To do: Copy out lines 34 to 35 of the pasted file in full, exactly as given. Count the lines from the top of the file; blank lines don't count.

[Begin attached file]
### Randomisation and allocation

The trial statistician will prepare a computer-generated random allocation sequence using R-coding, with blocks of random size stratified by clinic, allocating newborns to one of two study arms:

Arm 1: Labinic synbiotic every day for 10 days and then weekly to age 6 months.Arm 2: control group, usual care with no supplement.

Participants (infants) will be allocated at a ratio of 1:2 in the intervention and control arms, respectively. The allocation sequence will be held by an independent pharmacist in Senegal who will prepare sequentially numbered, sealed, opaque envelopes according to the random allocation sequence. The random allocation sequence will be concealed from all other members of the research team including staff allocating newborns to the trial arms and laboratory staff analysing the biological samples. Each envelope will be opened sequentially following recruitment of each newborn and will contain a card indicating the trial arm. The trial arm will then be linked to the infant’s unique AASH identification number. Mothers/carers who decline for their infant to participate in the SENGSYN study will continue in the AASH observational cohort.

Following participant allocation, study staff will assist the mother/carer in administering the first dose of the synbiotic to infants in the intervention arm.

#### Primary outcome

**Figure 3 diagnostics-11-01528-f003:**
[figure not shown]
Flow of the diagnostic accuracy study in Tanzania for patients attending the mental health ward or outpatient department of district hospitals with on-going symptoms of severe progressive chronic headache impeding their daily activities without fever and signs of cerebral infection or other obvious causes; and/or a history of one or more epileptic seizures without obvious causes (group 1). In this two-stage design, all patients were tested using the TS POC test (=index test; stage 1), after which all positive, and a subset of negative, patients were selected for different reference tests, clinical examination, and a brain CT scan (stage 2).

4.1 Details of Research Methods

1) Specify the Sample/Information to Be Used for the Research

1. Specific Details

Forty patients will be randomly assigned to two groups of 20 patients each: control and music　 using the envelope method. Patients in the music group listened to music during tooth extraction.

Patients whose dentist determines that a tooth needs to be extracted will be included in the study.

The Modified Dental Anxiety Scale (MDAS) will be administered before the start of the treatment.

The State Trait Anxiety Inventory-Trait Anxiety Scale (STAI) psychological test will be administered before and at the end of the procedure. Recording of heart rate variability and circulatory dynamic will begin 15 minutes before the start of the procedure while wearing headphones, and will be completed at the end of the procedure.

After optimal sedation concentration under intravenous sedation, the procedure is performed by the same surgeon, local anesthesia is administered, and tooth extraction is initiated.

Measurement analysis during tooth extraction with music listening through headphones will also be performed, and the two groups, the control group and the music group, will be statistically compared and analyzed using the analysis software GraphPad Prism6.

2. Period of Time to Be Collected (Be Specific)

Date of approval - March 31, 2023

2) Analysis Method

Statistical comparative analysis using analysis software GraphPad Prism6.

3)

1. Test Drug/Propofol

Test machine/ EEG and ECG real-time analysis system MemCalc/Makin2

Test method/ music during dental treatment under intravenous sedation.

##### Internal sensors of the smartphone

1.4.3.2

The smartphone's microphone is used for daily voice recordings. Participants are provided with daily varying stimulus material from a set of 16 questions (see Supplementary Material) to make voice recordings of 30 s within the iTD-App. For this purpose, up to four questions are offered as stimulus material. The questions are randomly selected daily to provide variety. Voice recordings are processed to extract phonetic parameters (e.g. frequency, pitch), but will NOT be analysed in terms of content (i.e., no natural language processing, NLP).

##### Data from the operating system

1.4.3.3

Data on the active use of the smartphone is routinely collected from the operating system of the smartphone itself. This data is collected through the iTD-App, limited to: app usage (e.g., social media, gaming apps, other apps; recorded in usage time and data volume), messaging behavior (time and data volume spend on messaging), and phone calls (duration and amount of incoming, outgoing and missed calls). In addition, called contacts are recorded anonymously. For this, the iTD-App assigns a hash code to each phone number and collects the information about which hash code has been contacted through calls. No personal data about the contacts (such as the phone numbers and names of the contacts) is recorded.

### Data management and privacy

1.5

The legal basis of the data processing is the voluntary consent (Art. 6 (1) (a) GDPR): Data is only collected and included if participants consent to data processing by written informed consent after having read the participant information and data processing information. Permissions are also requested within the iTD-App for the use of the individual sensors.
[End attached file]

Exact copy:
1.5

The legal basis of the data processing is the voluntary consent (Art. 6 (1) (a) GDPR): Data is only collected and included if participants consent to data processing by written informed consent after having read the participant information and data processing information. Permissions are also requested within the iTD-App for the use of the individual sensors.